Our associate Barbara Newman has just returned from the terrorist stronghold of Baalbek, deep in Lebanon's Bekaa Valley. Intelligence experts describe Baalbek starkly as the most dangerous city on Earth. She calls it the "suburbs of hell."

Newman is perhaps the first Western reporter to venture into this forbidden valley since Iran's Ayatollah Ruhollah Khomeini sent a detachment of his revolutionary guards to eastern Lebanon in 1979. They recruited and trained fanatical Shiite Moslems as terrorists. Today an invisible terrorist army, sworn to die for Khomeini, holds the valley in its grip and the populace in dread.

Our associate was escorted by Lebanese bodyguards and Syrian commandos. They drove at top speeds through terrorist territory, with automatic weapons bristling out of car windows. At the town limits of Baalbek, they refused to enter. Instead, they hid their cars and led Newman to a ridge overlooking the town.

She ducked into a pit, out of sight, where she was allowed five minutes to photograph the terrorist stronghold. She asked a bodyguard to take some pictures, but his hands trembled so violently that he couldn't focus the camera. "I can't believe I'm in Baalbek," he said.

Newman's escorts pointed out the terrorist headquarters, a former Lebanese army outpost still called the Sheik Abdullah barracks, on the opposite hillside. The terrorists reportedly hold most of their hostages there in barren basement rooms. All Newman could do was observe the terrorist compound through field glasses.

She arranged for a Shiite surrogate, a woman who would be safe there, to go into Baalbek in our behalf and speak to the terrorist operations chief, a 44-year-old former schoolteacher named Hussein Musawi. He laughed when he was told Newman was afraid to enter his lair. He sent back a statement that the terrorists would retaliate against Americans because of their intervention in the Persian Gulf, that all Jews are Israelis and "should be stamped on like microbes," that Western hostility toward Islam had made it necessary to "kidnap and hurt" innocent hostages.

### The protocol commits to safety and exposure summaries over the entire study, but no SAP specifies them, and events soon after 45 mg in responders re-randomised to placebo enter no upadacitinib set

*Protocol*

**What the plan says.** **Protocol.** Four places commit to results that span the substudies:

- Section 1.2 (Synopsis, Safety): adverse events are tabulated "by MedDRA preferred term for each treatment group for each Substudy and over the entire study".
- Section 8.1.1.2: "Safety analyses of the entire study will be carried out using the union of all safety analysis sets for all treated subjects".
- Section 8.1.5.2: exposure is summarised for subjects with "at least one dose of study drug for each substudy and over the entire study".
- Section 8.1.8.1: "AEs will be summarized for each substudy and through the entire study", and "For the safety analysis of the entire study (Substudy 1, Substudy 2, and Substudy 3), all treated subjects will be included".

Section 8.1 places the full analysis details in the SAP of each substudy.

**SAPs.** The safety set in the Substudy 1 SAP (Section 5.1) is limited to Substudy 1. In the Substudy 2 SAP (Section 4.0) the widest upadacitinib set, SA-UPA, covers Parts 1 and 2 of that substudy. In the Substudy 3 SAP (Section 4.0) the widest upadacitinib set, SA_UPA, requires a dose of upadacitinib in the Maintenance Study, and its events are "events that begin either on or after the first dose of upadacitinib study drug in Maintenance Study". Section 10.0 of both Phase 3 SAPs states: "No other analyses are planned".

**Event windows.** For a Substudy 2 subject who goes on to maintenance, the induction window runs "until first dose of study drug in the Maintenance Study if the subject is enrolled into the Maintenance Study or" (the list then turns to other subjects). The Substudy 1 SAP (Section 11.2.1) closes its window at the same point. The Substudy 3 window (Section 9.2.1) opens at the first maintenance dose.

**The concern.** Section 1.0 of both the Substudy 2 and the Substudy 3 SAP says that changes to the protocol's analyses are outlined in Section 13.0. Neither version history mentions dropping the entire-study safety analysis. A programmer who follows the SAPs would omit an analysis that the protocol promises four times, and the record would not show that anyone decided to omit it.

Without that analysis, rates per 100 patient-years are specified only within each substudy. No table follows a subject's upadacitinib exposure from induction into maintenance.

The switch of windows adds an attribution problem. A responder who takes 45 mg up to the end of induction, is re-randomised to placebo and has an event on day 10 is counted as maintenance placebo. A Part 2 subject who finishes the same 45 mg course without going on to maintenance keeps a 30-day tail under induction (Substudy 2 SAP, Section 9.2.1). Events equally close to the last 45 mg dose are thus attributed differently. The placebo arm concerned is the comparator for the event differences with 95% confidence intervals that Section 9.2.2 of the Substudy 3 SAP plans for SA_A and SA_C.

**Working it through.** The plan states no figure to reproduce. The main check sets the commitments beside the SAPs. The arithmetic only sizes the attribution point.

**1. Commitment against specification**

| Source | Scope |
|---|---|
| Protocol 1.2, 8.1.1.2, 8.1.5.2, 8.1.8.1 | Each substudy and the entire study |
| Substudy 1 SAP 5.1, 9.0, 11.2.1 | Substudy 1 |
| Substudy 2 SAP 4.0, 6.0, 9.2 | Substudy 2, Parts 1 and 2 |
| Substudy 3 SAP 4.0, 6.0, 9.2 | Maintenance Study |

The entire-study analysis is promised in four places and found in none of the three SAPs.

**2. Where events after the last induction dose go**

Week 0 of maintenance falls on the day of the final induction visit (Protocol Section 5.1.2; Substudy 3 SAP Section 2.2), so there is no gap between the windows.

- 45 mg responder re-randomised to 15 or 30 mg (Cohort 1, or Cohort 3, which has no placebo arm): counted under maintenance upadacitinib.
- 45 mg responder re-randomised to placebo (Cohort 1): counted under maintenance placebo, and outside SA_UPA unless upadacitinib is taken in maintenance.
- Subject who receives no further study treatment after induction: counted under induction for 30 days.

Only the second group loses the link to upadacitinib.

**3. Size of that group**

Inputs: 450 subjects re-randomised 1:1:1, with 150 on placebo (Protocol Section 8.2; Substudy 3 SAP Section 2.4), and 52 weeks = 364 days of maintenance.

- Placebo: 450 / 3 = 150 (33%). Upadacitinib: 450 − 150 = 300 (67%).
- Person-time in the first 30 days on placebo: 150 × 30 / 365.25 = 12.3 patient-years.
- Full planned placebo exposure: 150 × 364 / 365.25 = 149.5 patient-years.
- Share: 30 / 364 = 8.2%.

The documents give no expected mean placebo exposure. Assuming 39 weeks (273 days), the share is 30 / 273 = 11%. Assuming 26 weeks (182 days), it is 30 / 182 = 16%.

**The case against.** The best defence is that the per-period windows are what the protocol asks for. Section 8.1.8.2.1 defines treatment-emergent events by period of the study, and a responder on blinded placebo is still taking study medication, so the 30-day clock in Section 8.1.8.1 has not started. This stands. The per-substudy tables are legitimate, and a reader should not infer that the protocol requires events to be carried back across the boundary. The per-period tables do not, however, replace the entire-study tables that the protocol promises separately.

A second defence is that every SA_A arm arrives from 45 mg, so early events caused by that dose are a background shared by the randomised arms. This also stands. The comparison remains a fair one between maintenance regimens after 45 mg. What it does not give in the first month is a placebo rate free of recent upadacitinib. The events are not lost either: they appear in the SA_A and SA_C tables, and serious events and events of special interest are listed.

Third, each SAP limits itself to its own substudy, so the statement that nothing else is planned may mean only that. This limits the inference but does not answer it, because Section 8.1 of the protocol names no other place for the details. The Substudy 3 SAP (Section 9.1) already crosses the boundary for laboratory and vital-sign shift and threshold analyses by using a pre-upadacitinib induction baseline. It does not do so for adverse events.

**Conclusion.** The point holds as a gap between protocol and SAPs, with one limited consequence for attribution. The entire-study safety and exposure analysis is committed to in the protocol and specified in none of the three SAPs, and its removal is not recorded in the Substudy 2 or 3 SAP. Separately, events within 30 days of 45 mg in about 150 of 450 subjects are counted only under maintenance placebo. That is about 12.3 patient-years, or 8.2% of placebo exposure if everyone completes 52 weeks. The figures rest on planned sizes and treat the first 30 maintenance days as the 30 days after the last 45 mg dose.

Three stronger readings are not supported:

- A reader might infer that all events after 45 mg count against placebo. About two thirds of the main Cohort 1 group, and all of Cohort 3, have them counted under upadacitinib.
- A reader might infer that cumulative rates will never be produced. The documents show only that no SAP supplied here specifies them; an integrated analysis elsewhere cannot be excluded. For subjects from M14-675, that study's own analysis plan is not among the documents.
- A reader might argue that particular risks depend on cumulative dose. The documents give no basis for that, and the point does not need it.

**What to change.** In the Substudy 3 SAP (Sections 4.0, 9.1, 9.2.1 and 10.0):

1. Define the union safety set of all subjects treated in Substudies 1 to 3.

Syrian soldiers staff the checkpoints in the Bekaa Valley, and the villages are populated with Lebanese. Yet this is Khomeini country. His scowling image glares constantly from wall posters, wall murals and tall roadside signs.

The road to Baalbek is emblazoned with Khomeini's inflammatory words. One mural shows a fist smashing through a U.S. flag. Another calls for the elimination of Israel.

Khomeini's call to revolution also wails forth from tinny loudspeakers strung high on village mosques. And his flags flutter in the drifting breezes -- Islamic flags, revolutionary flags, terrorist flags. The people on the road to Baalbek sulk in their walled enclaves, staring sullenly at outsiders who dare to invade their private corner of hell. The mullahs' wailing echoes through the streets; their amplified chants have a chilling effect.

Newman's military caravan sped through lush fields of wheat and hemp, used to make hashish. Then there it was: Baalbek, rising out of the hemp fields and slumping quickly back into them.